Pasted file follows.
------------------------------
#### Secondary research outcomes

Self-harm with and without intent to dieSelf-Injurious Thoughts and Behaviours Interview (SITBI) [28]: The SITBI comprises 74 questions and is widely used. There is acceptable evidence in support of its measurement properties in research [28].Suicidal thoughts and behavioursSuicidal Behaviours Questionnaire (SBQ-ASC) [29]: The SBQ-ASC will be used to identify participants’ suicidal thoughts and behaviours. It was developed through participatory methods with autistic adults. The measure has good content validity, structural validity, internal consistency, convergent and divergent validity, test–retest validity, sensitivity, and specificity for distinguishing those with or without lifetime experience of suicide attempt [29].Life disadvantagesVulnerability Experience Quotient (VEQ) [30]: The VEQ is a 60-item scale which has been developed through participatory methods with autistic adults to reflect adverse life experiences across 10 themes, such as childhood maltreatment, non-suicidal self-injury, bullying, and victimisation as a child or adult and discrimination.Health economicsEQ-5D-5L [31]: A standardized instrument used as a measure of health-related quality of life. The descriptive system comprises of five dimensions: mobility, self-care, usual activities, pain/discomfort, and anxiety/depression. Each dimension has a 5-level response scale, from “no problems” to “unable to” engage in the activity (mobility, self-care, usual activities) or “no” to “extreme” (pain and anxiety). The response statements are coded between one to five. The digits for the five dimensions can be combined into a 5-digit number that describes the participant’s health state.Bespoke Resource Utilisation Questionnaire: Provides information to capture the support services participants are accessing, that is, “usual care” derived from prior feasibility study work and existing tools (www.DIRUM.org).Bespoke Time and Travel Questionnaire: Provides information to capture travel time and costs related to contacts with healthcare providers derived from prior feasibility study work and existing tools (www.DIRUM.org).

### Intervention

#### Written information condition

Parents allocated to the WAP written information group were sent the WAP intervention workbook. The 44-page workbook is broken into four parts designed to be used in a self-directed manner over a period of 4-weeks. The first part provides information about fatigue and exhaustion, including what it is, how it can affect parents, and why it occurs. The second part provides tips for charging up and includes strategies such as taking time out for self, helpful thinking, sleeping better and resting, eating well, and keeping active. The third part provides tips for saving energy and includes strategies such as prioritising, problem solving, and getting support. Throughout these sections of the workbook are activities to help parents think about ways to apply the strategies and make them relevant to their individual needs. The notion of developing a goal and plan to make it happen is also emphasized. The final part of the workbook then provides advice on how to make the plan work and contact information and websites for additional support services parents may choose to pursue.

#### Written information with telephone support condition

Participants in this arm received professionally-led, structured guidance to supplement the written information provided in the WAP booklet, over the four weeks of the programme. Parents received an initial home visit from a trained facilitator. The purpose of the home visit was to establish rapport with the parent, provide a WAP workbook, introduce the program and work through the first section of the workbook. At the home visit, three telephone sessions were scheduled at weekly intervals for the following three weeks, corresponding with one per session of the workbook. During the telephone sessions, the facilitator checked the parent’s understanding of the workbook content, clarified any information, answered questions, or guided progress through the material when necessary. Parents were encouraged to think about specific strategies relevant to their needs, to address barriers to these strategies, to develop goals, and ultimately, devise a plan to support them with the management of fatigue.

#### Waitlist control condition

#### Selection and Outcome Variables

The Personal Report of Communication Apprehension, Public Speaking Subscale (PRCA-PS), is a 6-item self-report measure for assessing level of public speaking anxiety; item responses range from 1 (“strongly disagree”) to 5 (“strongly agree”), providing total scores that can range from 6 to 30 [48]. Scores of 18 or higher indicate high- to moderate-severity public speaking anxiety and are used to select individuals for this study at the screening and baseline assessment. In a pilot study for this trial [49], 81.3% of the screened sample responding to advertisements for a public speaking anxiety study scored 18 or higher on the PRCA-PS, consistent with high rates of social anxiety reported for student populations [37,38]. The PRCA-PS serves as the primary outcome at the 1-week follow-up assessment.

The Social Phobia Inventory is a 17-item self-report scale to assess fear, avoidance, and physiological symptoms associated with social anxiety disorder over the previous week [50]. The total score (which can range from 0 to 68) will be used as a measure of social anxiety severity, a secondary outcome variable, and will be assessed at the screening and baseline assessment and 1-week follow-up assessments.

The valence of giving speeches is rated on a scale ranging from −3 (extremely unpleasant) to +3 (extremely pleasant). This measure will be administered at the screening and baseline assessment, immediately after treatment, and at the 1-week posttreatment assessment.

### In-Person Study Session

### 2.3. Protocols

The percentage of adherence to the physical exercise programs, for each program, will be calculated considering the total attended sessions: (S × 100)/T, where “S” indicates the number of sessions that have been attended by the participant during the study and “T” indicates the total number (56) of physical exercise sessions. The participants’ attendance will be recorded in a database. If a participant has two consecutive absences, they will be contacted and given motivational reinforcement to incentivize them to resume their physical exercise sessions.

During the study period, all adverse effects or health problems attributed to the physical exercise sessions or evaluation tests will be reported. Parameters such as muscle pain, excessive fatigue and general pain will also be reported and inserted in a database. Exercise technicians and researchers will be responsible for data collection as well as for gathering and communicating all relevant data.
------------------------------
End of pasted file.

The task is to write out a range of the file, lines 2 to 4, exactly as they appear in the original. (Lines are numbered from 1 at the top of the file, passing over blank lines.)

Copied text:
Self-harm with and without intent to dieSelf-Injurious Thoughts and Behaviours Interview (SITBI) [28]: The SITBI comprises 74 questions and is widely used. There is acceptable evidence in support of its measurement properties in research [28].Suicidal thoughts and behavioursSuicidal Behaviours Questionnaire (SBQ-ASC) [29]: The SBQ-ASC will be used to identify participants’ suicidal thoughts and behaviours. It was developed through participatory methods with autistic adults. The measure has good content validity, structural validity, internal consistency, convergent and divergent validity, test–retest validity, sensitivity, and specificity for distinguishing those with or without lifetime experience of suicide attempt [29].Life disadvantagesVulnerability Experience Quotient (VEQ) [30]: The VEQ is a 60-item scale which has been developed through participatory methods with autistic adults to reflect adverse life experiences across 10 themes, such as childhood maltreatment, non-suicidal self-injury, bullying, and victimisation as a child or adult and discrimination.Health economicsEQ-5D-5L [31]: A standardized instrument used as a measure of health-related quality of life. The descriptive system comprises of five dimensions: mobility, self-care, usual activities, pain/discomfort, and anxiety/depression. Each dimension has a 5-level response scale, from “no problems” to “unable to” engage in the activity (mobility, self-care, usual activities) or “no” to “extreme” (pain and anxiety). The response statements are coded between one to five. The digits for the five dimensions can be combined into a 5-digit number that describes the participant’s health state.Bespoke Resource Utilisation Questionnaire: Provides information to capture the support services participants are accessing, that is, “usual care” derived from prior feasibility study work and existing tools (www.DIRUM.org).Bespoke Time and Travel Questionnaire: Provides information to capture travel time and costs related to contacts with healthcare providers derived from prior feasibility study work and existing tools (www.DIRUM.org).

### Intervention

#### Written information condition